QUESTIONS & ANSWERS:
Alcohol, Nicotine, & Other Drug Use Department
Please remember, this column is designed to help the consumer seeking
behavioral-health information, and not intended to be any form of psychotherapy or a replacement for professional, individualized services. Opinions expressed in the column are those of the columnist and do not represent the position of other SelfhelpMagazine.com staff.
Is compulsive shopping an addiction? Why would a person become a
compulsive shopper and how do you control it?
Compulsive shopping is not really an addiction because addictions involve
some degree of physical dependence. Rather it is a compulsive behavior
with some aspects of a lack of impulse control.
There are a multitude of ways that people can become compulsive shoppers
and our society encourages people to spend, spend, spend. Look in nearly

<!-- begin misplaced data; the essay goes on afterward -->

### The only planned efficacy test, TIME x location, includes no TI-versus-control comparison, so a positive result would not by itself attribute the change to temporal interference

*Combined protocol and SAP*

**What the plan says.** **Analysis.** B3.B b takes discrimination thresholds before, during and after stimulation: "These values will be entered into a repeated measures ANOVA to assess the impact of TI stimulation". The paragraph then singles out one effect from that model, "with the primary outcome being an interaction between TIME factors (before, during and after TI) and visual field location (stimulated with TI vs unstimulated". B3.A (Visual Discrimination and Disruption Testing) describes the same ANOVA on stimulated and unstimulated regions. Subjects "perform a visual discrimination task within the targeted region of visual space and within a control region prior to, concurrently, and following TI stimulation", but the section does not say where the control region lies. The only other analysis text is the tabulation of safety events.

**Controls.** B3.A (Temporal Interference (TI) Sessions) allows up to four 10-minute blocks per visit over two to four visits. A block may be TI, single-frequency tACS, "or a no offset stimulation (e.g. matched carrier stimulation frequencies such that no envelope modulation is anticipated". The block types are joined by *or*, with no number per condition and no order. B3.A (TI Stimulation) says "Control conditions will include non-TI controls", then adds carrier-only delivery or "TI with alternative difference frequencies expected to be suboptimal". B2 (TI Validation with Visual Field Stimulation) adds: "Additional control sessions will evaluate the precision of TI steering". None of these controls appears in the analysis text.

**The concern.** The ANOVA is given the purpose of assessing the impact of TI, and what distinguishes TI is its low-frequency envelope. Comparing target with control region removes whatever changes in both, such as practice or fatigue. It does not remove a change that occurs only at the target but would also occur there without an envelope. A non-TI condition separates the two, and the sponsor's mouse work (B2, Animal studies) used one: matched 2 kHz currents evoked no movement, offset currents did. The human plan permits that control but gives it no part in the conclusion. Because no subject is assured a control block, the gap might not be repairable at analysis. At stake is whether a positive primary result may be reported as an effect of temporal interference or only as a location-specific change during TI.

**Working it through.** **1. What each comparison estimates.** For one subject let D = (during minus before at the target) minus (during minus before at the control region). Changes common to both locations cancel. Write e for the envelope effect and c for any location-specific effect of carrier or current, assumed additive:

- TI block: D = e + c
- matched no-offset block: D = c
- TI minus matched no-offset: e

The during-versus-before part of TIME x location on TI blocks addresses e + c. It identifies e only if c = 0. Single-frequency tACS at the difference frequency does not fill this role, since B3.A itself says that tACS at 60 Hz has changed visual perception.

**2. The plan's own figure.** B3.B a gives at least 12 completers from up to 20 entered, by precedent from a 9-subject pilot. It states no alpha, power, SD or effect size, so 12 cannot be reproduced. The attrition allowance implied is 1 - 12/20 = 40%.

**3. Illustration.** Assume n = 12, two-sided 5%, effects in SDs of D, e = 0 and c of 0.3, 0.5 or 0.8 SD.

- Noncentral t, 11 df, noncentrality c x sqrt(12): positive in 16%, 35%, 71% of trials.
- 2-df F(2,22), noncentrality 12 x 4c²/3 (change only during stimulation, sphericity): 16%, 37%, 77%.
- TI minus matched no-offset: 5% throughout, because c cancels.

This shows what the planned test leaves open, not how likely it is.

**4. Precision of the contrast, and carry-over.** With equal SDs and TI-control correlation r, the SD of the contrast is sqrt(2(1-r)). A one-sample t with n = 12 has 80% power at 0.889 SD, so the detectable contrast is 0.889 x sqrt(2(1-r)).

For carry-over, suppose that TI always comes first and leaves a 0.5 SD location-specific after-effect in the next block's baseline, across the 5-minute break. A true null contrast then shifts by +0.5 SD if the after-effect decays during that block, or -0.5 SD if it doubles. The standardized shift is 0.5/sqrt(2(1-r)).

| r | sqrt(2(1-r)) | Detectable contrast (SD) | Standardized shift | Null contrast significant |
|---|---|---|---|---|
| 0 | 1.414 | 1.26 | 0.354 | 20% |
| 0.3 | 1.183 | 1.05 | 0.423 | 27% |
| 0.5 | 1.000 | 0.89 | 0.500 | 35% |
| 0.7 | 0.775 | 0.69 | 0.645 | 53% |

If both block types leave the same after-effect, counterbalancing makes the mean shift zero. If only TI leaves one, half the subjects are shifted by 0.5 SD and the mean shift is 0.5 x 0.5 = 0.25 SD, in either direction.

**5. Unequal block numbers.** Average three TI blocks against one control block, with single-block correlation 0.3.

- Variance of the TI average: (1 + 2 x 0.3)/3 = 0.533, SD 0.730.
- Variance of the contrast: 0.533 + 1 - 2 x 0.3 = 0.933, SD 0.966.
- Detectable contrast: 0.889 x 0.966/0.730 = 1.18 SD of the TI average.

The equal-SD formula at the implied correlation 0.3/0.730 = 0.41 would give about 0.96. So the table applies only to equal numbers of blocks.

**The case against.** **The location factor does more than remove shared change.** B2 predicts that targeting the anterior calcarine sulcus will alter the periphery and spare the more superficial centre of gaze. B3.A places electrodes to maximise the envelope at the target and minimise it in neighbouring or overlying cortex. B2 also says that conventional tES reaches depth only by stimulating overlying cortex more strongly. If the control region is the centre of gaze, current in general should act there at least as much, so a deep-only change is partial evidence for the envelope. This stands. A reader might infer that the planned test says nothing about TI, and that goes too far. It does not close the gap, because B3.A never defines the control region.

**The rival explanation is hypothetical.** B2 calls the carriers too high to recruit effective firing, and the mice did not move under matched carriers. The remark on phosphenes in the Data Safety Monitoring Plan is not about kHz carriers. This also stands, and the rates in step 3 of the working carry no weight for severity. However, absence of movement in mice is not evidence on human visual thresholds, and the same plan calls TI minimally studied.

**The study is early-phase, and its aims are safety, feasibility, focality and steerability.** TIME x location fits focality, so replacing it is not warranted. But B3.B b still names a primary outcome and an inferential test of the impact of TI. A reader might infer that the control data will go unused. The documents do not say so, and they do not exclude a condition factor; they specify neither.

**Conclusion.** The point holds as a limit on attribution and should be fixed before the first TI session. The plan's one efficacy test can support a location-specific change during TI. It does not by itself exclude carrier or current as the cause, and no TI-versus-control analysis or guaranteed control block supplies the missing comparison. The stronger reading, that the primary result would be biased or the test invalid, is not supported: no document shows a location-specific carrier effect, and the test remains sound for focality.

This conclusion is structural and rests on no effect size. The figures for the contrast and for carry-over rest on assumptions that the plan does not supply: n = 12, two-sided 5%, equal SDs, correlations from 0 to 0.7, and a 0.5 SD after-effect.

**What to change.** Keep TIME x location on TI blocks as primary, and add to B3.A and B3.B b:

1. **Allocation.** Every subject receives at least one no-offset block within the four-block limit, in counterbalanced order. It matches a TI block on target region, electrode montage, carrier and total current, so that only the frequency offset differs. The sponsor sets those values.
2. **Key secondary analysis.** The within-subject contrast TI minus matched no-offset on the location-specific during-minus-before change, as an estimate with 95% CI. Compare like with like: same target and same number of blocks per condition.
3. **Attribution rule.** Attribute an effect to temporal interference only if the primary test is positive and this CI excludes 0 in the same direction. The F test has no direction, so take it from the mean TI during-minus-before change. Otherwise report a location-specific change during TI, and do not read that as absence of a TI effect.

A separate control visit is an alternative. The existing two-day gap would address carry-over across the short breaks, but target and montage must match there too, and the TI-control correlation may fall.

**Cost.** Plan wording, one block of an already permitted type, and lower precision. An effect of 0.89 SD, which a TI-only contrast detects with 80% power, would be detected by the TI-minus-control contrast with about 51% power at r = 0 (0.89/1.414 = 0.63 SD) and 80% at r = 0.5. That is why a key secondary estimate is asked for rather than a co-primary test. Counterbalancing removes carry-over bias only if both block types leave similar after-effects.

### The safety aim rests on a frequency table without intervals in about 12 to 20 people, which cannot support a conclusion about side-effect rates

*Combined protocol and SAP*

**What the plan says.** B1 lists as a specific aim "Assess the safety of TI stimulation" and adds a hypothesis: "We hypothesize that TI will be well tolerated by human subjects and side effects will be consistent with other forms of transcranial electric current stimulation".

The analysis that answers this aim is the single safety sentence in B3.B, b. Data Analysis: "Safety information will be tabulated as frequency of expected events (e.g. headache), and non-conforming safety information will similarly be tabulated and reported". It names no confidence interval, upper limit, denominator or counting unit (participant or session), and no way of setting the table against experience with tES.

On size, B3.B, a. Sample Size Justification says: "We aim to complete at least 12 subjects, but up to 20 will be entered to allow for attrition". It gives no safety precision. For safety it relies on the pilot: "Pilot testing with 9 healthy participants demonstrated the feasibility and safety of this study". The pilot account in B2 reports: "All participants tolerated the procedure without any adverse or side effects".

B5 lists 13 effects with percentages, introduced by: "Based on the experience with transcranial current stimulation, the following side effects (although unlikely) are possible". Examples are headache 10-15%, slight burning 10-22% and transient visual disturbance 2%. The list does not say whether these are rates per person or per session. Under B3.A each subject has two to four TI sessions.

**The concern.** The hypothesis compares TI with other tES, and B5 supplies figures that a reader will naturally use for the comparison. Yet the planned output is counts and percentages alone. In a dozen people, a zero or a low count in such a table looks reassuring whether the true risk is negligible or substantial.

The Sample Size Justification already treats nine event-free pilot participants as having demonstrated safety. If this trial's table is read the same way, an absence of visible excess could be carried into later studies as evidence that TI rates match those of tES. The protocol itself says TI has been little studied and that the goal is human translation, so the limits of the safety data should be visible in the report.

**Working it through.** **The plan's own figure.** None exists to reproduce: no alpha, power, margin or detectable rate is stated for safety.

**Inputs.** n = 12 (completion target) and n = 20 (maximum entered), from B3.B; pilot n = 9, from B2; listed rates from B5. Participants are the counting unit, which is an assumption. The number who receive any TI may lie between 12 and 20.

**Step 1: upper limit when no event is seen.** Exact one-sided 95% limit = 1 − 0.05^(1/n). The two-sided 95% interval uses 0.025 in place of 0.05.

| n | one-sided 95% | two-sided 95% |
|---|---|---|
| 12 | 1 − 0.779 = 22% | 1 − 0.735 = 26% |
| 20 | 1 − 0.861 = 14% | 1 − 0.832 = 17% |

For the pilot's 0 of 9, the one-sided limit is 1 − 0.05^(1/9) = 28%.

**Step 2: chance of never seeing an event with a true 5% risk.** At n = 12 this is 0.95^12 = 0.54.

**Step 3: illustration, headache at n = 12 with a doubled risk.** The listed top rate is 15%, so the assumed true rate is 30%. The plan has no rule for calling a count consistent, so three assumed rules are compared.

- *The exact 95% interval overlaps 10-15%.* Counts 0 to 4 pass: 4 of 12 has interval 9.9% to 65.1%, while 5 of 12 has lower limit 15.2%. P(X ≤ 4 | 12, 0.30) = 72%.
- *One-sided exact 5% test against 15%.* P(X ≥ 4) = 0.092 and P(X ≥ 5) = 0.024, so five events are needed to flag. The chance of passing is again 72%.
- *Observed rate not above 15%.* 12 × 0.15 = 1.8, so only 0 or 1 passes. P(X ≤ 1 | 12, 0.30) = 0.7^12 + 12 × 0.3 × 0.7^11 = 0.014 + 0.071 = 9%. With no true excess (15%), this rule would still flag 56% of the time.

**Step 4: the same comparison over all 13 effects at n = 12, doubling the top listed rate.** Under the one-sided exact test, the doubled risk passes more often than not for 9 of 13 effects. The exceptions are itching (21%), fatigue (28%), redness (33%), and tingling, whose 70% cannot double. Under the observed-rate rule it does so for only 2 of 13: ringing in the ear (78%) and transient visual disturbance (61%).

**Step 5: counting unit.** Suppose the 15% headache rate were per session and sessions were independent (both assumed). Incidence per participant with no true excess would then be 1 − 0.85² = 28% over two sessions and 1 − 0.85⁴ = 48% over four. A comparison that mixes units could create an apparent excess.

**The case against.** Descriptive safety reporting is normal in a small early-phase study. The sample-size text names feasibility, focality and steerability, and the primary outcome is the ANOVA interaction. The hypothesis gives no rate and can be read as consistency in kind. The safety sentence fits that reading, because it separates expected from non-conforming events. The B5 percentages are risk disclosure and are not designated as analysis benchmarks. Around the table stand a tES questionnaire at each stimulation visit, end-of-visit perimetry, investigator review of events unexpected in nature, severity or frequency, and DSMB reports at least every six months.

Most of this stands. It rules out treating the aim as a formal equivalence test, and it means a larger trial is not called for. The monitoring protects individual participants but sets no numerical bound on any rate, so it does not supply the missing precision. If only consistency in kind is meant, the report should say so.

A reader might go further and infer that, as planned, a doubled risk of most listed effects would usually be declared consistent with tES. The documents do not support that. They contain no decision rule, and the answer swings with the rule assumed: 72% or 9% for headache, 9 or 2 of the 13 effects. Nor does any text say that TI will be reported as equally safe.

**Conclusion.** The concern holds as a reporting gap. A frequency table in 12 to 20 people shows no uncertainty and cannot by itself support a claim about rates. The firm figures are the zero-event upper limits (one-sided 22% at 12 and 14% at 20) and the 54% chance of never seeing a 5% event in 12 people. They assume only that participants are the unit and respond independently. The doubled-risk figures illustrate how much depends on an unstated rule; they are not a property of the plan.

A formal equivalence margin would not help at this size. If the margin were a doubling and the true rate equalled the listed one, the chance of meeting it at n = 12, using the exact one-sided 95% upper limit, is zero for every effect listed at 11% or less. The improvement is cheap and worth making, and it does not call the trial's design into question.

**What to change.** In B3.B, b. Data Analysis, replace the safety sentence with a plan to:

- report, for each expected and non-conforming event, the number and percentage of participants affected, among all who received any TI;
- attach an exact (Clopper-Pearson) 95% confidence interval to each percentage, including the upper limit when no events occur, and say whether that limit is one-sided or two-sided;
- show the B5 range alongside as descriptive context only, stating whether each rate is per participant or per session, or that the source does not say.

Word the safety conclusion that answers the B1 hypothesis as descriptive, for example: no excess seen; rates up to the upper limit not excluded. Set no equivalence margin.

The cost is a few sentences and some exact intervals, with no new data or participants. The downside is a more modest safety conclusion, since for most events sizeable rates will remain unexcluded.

any medium today and you'll see messages like "Save $50!" (which, of course,
means that you're only spending a little less but the bottom line is that
money is flowing out of your pocket, not into it).
If you personally are experiencing difficulties controlling your spending,
ask yourself "What short-term reward or pleasure do I get from buying
something?" Do you buy things to help you feel better about yourself? Are
you a nobody unless
you're wearing the latest fashions?
To help control your compulsive shopping, try some of these tactics:
Control your available cash & credit. Leave credit cards, your check book,
ATM cards, and most of your cash at home, taking only a limited amount of
money, or access to it with you. If you see something you really would
like to buy, hold off and think about it for a day or two. Do you really
need it or are you buying it to feel good about yourself? If after
considering it for a while, you decide you need it, consider whether you
can afford it given your budget.
Another option is to consider getting some counseling either with a credit
counselor or with a professional counselor. Whichever option you choose,
making a decision to control yourself is an important first step. And if
at first you don't succeed, don't get discouraged. Continue trying
different options until you find one (or a combination of tactics) that
work for you. Good luck!